On August 6, 2003, BLEW executed an agreement to purchase the assets in question for $4 million.*fn11 The FCC approved the license transfer application on November 7, 2003.*fn12 The closing was scheduled for December 23, 2003.*fn13
On a number of occasions, Stein asked Gelfand "to get the terms of [Stein's] admittance into the LLC down on paper."*fn14 He reiterated this request in November 2003.*fn15 Gelfand then asked Stein "to prepare bullet point notes on [his] admittance into the LLC agreement," which resulted in Stein's preparation of a memorandum dated November 18, 2003.*fn16
The November 18 memorandum proposed the following key points:
* Stein and Gelfand both would be Managing Members of the LLC.
* Either Stein or Gelfand generally could act on behalf of the company, although certain material actions would require the agreement of both.
* Stein would participate in the management of the LLC, albeit not as an employee, and spend about one day a week at its offices.
* Both Stein and Gelfand would be obliged during the first three years after the purchase to lend money, in proportion to their respective investments, to the LLC up to a maximum amount of $10 million. Stein proposed that they discuss whether such loans should be secured or unsecured.
* The LLC would have the authority, if Stein and Gelfand did not satisfy the commitment to loan money to it, to borrow up to $10 million from a third-party lender on commercially available terms. In that event, Gelfand, but not Stein, would be obliged to provide a personal guarantee.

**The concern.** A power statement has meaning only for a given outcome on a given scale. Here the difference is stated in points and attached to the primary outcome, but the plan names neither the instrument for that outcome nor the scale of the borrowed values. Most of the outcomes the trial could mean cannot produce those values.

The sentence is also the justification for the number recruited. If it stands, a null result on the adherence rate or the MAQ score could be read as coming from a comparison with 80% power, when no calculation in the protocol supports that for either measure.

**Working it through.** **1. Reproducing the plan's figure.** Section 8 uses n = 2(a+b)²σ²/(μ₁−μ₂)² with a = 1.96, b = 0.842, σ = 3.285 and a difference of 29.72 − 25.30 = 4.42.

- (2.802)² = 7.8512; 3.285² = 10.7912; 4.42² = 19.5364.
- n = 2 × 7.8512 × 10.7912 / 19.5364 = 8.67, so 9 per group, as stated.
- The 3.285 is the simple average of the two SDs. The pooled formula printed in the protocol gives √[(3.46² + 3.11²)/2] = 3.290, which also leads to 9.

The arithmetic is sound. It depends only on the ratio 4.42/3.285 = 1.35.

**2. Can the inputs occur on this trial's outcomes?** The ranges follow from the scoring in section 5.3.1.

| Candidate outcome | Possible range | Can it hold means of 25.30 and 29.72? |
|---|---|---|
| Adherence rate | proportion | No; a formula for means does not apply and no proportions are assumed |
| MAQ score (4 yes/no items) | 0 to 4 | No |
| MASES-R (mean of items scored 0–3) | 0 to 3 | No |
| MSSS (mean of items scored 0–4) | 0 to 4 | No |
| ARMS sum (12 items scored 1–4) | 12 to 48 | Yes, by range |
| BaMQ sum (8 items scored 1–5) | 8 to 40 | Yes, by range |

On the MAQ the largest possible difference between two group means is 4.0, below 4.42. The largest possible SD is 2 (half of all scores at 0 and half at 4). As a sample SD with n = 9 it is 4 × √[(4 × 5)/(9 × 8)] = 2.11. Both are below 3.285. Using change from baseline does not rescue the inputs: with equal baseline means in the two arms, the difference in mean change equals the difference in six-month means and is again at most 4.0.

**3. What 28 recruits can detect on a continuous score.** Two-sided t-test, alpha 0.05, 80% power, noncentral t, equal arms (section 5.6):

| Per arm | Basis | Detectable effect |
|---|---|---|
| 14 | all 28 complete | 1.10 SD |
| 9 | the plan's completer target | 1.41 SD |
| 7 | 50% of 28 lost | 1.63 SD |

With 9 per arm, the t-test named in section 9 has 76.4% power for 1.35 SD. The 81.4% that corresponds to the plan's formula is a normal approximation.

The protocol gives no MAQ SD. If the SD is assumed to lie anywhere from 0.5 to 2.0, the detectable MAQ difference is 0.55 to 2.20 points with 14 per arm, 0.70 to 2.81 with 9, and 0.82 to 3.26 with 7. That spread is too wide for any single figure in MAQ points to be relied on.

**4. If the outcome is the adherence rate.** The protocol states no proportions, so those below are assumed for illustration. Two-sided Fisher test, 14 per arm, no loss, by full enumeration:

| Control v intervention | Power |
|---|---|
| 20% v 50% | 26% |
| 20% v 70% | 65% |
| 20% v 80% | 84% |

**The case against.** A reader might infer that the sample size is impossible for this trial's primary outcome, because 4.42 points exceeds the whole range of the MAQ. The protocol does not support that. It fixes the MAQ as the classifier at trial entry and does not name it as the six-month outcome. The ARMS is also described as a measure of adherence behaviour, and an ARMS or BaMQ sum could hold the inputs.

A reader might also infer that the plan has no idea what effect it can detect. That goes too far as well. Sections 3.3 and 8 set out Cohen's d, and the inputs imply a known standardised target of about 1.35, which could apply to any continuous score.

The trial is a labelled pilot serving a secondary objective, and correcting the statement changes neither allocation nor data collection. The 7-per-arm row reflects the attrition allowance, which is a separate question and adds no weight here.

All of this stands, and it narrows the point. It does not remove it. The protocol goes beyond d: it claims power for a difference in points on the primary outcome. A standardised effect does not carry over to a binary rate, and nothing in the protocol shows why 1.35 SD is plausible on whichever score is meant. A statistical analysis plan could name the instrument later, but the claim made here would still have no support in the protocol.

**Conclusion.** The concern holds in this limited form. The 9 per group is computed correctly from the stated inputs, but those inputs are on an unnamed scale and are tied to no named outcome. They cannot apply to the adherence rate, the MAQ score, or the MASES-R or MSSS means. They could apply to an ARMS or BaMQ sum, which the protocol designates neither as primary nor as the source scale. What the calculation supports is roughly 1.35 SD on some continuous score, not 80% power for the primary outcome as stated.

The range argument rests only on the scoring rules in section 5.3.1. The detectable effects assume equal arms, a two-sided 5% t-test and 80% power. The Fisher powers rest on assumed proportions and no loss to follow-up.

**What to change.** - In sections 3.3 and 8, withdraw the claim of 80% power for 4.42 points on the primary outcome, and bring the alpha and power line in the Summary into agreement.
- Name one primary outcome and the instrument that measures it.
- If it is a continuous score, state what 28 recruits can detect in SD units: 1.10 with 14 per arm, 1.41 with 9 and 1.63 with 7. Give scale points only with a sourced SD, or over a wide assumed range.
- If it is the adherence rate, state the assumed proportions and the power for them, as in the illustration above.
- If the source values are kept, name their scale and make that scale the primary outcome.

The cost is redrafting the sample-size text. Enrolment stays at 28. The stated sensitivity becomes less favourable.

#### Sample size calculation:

* The LLC and then the remaining member would have a first refusal on the interest of the other in the event of the other's death, disability or desire to sell.
Stein and Gelfand discussed the memorandum by telephone. Although Gelfand allegedly objected to nothing else, he raised issues as to (1) how he and Stein would handle any situation in which they disagreed concerning a significant decision, and (2) why only he should be obliged to provide a personal guarantee to any commercial lender.*fn17 Stein responded with a second memorandum, this one dated November 28, 2003.*fn18
The November 28 memorandum responded to Gelfand's point concerning guarantees by arguing that it was not in the interests of either party to have Stein give a personal guarantee. Stein offered, however, to provide Gelfand with a side letter agreeing to reimburse Gelfand for up to 25 percent of any amount Gelfand actually paid to a lender on his guarantee, up to a maximum of $2.5 million, "but only after [Gelfand] ha[d] fully settled any guarantee claim."*fn19 The memorandum spoke also of the parties being "on the same footing" and having "equal commitment to the success and health of this venture" to justify Stein's insistence on a say equal to Gelfand's on major business decisions notwithstanding the disparity of their economic contributions.*fn20
On December 19, 2003, Stein offered to pay Gelfand his share of the purchase price for the assets. Gelfand told him "not to worry."*fn21 On the evening of December 23, 2003, he sent Stein a draft of an operating agreement for BLEW that did not meet with Stein's approval.*fn22